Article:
How an Addiction Can Destroy Your Relationships

Relationships of all kinds—be it friendships, familial relationships, professional relationships, or especially romantic relationships—are not always easy to maintain. All relationships require communication, dedication, a sense of fairness, with a great sense of honesty and openness. Drug and alcohol addictions, however, can put all of these elements in danger.

Addictions to certain substances can alter your behaviors, moods, health, and attitude. These changes to your lifestyle can alter your perception of others and alter their perceptions of you. Though many addicts may fall into an addiction because of a divorce, addiction can also cause a divorce. In fact, drug use and addiction are cited as the top causes of divorce.

Consider the types of behavior and health issues—both physical and mental—that drug addictions can cause, and what to keep an eye out for. These radical changes can lead up to the loss of career opportunities, friendships, family, and the love of a significant other.

Violent and Erratic Behavior

Living with an addict can be frightening due to the fact that their behavior can become unpredictable. In the worst case scenario, they might even become violent—depending on the drug and how the person reacts to it.

This can make approaching an addict difficult, especially one who is a friend or family member. Addicts often distance themselves or even hide secrets because of the addiction.

Even worse, it is difficult to be aware of these behavioral patterns. In your mind or from your perspective, your outbursts may feel like a single bad moment. To others, you may be having a complete meltdown. Under some drugs, you may even completely forget ever behaving such a way.

Increased Sense of Self

Just as a person’s behavior during addiction can be unpredictable, so can the effects on their mental state. In the case of many addicts, they feel ashamed or guilty, and often try to hide their addiction.

For other addicts, they may gain an inflated sense of self and ego. Though this behavior can be a way to disguise the shame, some addicts may legitimately believe in this increased sense of self. You may truly believe yourself to be in the right and turn down others, regardless if they are friends or family, and rarely question yourself.

In such situations, it is important to self-evaluate and question your behaviors and thoughts. By putting yourself on a pedestal, others involved in your social life may stop bothering to argue with you and instead block you out. They might even separate and distance themselves from you altogether.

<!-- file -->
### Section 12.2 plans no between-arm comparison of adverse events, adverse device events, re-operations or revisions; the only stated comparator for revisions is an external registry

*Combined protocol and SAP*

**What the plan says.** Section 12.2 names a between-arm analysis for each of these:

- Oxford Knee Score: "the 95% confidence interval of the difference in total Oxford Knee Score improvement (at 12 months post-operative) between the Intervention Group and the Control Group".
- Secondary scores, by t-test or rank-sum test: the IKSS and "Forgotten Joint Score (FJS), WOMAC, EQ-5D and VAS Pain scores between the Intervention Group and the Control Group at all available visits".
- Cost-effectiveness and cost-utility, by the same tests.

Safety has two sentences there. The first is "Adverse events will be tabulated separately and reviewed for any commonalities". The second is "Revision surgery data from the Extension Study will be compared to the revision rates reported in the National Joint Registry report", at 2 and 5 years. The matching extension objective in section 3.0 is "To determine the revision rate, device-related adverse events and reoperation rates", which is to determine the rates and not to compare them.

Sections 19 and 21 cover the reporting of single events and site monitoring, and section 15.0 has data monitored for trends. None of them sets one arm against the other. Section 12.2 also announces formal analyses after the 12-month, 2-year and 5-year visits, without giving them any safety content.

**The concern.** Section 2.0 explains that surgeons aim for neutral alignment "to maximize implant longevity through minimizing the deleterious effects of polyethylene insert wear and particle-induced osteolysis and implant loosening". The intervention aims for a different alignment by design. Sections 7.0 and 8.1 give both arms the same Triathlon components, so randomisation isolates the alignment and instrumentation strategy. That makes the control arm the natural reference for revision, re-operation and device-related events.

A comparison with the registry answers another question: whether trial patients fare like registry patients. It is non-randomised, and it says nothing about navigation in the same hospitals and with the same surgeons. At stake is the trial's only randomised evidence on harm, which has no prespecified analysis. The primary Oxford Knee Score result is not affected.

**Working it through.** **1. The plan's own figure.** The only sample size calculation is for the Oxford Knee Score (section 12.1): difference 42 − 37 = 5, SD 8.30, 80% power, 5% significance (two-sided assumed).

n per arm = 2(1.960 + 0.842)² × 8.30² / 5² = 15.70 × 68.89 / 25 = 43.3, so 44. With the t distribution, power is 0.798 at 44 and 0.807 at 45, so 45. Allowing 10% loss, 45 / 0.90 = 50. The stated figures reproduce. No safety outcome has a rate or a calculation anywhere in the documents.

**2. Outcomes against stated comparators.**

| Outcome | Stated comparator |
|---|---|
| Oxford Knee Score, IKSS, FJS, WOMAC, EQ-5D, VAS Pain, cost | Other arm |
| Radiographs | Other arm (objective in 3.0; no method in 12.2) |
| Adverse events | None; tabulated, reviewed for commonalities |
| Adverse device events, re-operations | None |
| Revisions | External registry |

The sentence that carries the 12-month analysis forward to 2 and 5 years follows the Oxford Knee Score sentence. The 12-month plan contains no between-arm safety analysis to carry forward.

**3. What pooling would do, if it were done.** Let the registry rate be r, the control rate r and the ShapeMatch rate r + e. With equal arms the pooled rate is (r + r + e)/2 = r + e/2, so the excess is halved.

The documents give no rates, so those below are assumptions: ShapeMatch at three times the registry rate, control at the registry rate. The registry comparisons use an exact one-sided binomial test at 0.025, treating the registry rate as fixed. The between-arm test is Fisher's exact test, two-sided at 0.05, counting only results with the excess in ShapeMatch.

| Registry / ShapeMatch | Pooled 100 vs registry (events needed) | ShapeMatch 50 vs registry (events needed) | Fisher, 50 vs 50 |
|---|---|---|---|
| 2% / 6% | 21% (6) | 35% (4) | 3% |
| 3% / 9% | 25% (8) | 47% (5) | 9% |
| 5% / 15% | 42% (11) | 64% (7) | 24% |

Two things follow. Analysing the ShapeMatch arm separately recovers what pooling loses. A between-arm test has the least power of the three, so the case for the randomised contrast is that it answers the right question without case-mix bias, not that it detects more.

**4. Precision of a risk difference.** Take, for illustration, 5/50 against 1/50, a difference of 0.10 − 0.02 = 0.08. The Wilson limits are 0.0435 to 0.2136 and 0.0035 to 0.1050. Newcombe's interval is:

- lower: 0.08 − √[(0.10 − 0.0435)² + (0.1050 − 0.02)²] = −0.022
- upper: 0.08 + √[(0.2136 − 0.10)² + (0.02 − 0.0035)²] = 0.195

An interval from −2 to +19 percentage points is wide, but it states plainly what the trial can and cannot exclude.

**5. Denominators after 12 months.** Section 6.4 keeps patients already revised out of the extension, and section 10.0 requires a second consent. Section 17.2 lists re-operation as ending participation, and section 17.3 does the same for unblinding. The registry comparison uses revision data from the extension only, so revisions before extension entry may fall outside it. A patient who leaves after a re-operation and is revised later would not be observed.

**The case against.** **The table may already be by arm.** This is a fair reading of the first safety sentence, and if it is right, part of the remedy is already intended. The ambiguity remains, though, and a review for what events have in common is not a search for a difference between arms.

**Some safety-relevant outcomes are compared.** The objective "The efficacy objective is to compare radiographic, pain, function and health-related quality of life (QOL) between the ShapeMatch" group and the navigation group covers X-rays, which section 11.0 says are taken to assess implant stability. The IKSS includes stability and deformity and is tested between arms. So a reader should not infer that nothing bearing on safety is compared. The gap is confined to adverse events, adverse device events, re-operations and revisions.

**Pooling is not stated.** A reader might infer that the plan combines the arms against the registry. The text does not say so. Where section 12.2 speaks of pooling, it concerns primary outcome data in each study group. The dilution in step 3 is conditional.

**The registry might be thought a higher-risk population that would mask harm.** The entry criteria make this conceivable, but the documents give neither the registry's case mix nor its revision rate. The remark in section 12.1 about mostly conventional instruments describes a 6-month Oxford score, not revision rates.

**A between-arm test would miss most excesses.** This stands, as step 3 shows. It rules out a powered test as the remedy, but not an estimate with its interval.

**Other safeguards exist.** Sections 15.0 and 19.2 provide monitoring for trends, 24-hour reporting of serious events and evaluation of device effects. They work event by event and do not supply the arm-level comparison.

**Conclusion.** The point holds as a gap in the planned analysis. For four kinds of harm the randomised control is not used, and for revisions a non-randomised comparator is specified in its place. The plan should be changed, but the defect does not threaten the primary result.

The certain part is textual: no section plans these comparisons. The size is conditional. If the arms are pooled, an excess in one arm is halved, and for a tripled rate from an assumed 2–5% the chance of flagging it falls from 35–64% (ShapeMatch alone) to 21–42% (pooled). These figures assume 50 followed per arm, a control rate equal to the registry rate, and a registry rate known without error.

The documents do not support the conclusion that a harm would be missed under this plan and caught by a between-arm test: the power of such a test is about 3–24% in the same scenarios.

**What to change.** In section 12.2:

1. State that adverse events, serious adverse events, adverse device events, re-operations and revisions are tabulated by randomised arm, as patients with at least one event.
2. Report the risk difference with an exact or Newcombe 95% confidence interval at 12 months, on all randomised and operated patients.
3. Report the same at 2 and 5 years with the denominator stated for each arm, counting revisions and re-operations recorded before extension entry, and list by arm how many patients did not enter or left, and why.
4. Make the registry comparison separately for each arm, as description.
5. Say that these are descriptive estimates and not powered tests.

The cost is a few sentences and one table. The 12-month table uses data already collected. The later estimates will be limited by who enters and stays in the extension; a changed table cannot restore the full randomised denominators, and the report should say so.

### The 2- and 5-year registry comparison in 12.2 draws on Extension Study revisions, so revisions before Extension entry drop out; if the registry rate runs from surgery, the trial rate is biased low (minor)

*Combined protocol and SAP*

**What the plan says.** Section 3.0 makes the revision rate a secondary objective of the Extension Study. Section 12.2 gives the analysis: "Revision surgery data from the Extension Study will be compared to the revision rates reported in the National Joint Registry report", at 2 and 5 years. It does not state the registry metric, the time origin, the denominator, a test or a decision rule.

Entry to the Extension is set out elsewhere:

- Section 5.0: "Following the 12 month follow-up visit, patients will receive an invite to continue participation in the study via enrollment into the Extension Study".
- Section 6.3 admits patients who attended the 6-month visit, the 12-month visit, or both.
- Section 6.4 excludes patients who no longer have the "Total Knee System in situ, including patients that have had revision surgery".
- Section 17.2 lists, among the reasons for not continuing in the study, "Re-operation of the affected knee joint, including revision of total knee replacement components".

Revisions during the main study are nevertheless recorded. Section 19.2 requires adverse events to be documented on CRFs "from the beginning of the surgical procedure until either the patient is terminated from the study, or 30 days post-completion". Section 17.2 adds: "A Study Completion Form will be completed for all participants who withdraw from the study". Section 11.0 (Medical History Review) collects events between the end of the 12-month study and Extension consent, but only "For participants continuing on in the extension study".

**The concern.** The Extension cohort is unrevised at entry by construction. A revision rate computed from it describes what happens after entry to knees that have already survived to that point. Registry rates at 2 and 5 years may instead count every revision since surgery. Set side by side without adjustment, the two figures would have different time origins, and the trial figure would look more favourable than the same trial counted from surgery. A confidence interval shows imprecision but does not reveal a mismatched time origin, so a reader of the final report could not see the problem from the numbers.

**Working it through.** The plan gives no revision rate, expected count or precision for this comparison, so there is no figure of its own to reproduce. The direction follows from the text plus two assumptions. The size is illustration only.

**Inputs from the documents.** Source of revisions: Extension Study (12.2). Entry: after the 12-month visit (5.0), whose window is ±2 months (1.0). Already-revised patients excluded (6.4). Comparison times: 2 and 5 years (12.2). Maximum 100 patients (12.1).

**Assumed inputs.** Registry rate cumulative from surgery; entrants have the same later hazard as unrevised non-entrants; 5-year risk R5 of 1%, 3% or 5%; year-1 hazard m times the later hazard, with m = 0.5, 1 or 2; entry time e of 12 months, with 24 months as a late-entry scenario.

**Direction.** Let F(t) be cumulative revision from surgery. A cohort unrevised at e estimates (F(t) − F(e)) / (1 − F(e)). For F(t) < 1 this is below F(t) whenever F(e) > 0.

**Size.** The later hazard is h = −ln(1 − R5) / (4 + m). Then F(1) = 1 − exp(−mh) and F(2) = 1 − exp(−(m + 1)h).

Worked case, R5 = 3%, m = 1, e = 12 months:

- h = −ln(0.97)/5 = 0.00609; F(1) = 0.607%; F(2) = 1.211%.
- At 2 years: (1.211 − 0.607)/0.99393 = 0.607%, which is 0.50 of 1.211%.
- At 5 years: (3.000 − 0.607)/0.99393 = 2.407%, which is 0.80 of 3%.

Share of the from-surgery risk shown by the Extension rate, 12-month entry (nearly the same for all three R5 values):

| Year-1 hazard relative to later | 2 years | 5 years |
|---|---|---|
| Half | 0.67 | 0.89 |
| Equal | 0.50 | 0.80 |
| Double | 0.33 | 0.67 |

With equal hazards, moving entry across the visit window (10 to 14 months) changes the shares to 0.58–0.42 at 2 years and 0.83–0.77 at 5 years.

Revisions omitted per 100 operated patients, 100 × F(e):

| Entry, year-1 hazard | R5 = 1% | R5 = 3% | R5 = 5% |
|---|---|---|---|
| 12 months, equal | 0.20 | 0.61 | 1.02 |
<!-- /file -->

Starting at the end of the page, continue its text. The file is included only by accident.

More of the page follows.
Maintaining self-confidence is important, but do not be afraid to question yourself in such potential situations—especially if you or others believe you could be suffering from addiction.

Social Withdrawal

Have you started to feel more distant from your friends, your family, your co-workers, or even your spouse? Perhaps they aren’t even distancing themselves from you, but instead, you are pushing them away without even realizing it. You may be invited to parties and dine-outs, but continue to turn them down.

With the shame and guilt of addiction, many addicts tend to deal with a type of social withdrawal where they subconsciously continue to separate themselves from social interaction. This not only hurts your relationship with those close to you, but the isolation can damage you even further and worsen the addiction.

If you begin to notice a pattern of avoiding the important people in your life, it may be time to reflect on your possible addiction and work harder towards stepping out of this withdrawal.

How An Addiction Can Destroy Your Relationships

If you or a loved one have been struggling with a potential drug or alcohol addiction, consider looking into a Symptoms of Addiction program in Tennessee. You may also seek Discovery Place’s own programs, such as our Continuing Care Program as well as our Family Matters Workshop in Burns, Tennessee. Call us for a free consultation at 1-800-725-0922.

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